Comparison of end-tidal and transcutaneous measures of carbon dioxide during general anaesthesia in severely obese adults

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Patients with severe obesity (body mass index (BMI) greater than 35 kg m–2) present difficulties for end-tidal carbon dioxide (FE′CO2) monitoring. Previous studies suggest that transcutaneous (TC) carbon dioxide measurements could be valuable, so we compared FE′ and TC measures with PaCO2 in severely obese patients during anaesthesia.


We studied patients with severe obesity (BMI ≥40 kg m–2) undergoing gastric bypass surgery. Carbon dioxide was measured with both FE′ and TC devices. The difference between each measure (FE′CO2 and TC-CO2) and the PaCO2 was averaged for each patient to provide one value, and data compared with a non-paired, two-way t-test, Fisher’s exact test.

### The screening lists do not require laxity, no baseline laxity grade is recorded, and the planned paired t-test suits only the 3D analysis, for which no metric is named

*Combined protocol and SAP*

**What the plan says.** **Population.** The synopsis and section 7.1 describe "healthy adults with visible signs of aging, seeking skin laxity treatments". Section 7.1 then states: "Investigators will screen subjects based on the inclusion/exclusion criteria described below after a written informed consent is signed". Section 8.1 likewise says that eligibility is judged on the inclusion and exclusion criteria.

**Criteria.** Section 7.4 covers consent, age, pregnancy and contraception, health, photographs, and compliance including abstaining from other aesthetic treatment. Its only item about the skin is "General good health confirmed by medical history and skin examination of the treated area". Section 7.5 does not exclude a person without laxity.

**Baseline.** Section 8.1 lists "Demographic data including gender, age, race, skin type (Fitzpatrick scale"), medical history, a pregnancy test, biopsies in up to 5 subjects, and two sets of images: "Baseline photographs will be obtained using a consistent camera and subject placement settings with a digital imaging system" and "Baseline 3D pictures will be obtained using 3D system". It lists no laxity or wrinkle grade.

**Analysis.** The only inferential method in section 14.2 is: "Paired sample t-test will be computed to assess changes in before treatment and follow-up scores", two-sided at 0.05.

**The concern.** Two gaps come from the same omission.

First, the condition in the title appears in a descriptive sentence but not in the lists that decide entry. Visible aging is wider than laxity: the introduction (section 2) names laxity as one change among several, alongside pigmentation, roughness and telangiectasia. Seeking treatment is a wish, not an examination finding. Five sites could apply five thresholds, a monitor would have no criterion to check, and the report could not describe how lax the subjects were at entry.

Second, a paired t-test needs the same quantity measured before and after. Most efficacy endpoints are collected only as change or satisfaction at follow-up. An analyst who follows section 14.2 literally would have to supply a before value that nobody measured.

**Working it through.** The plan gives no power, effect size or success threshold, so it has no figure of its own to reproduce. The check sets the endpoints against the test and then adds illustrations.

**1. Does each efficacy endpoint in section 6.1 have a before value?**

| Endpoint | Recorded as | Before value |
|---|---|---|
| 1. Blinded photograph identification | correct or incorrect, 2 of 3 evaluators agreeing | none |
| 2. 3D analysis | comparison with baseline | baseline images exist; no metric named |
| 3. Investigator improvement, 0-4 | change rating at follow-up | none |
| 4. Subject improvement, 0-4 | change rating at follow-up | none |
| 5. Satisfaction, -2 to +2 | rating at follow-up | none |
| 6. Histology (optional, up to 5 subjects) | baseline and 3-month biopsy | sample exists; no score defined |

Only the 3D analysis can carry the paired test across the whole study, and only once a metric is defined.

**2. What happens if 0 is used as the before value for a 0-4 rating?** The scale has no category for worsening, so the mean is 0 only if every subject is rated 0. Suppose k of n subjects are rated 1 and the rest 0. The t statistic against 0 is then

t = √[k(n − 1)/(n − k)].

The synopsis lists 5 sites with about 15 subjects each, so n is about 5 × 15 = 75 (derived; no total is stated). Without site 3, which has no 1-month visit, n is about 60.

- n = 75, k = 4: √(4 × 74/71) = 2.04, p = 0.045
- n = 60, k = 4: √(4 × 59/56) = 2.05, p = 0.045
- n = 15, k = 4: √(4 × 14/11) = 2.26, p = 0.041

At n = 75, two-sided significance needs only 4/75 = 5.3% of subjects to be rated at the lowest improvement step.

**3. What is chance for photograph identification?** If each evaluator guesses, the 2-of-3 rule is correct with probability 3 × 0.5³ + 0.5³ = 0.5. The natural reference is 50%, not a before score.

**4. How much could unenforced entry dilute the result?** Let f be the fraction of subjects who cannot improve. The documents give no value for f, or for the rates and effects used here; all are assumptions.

We studied 30 adults (aged 18–54 yr, mean 41, SD 8.0 yr; weight: 115–267 kg, mean 162, SD 35 kg). The absolute difference between the TC-CO2 and PaCO2 was 0.2 (0.2) (mean, SD) kPa while the absolute difference between the FE′CO2 and PaCO2 was 0.7 (0.4) kPa (P<0.0001). The bias and precision were +0.1 (0.3) kPa for TC vs arterial carbon dioxide and –0.7 (0.4) kPa for FE′ vs arterial carbon dioxide.


Transcutaneous carbon dioxide monitoring provides a better estimate of PaCO2 than FE′CO2 in patients with severe obesity.

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